Social Security Disability Insurance and Long-Term Disability Benefits: Differences and Similarities
Many people who qualify for long-term disability benefits may also qualify for Social Security Disability Insurance (or SSDI) benefits. The definitions of disability are similar in most disability policies to the definition of disability used by the Social Security Administration (SSA). However, there are some notable differences between the two systems namely:
- The SSA takes into account your age at the time you apply for benefits. As a result, the older you are, generally the easier it will be to qualify for benefits.
- Many disability policies separate the definition of disability into two time periods: the “Own Occupation period” and the “Any Occupation period.” When you first apply for disability benefits, you are disabled if you cannot do your own job (this is the “Own Occupation period”) and at some point in the future, the definition often changes so that you will only be found to be disabled if you cannot do any job (this is the “Any Occupation period”). This split definition differs from the definition used by the SSA which is based on not being able to do any job.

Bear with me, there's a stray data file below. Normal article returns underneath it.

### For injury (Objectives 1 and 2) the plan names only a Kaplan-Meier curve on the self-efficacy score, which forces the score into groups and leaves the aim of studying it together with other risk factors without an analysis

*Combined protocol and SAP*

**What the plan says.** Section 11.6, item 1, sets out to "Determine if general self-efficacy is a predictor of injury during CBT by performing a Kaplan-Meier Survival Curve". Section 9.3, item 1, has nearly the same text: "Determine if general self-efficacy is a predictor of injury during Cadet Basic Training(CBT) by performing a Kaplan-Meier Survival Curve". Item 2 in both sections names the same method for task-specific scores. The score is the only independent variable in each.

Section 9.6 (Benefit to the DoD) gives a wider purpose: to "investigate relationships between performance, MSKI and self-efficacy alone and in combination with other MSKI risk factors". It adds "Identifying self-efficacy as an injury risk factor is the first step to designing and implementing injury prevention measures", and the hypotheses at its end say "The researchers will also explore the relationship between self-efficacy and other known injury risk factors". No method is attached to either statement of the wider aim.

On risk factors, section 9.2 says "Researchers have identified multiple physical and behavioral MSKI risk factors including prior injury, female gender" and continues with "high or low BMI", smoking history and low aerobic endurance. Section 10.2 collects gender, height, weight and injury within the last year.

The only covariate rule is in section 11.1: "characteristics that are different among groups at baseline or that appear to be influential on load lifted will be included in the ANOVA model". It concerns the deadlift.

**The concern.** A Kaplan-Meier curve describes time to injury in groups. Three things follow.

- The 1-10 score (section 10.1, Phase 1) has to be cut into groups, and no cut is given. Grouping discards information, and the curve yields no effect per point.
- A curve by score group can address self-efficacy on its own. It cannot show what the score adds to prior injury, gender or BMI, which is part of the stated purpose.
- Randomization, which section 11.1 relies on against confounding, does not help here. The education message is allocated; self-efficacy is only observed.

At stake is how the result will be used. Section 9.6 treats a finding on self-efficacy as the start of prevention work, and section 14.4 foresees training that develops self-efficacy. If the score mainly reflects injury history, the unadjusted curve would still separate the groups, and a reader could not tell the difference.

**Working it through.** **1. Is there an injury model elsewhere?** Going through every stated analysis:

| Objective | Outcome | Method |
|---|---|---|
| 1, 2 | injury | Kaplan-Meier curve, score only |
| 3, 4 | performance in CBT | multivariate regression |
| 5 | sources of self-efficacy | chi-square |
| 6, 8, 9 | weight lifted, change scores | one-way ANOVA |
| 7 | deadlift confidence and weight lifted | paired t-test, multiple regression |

- Both the SSA and your disability insurer can obtain opinions from doctors they hire or consult to give an objective opinion of your health condition and whether you are disabled. However, the SSA is supposed to give more credit to the records and opinions of your treating doctors than to the opinions of a doctor who is not your treating physician. In contrast, a disability insurer can generally rely on whatever doctor the insurer deems appropriate.
- The definitions of disability in these two benefit systems are similar, but not exactly the same. So it is possible to qualify for one type of benefit but not the other.
When applying for benefits under a long-term disability plan, it is important to let the insurance company know if you have been approved for SSDI benefits. The insurance company does not have to agree with the SSA’s determination of disability, but a finding of disability by the SSA is important evidence that cannot be simply ignored by an insurer when making its own determination of disability.
If you have applied for both SSDI and long-term disability benefits and been denied by one or the other, you should consult an attorney with knowledge of the procedures for appealing the denial of benefits.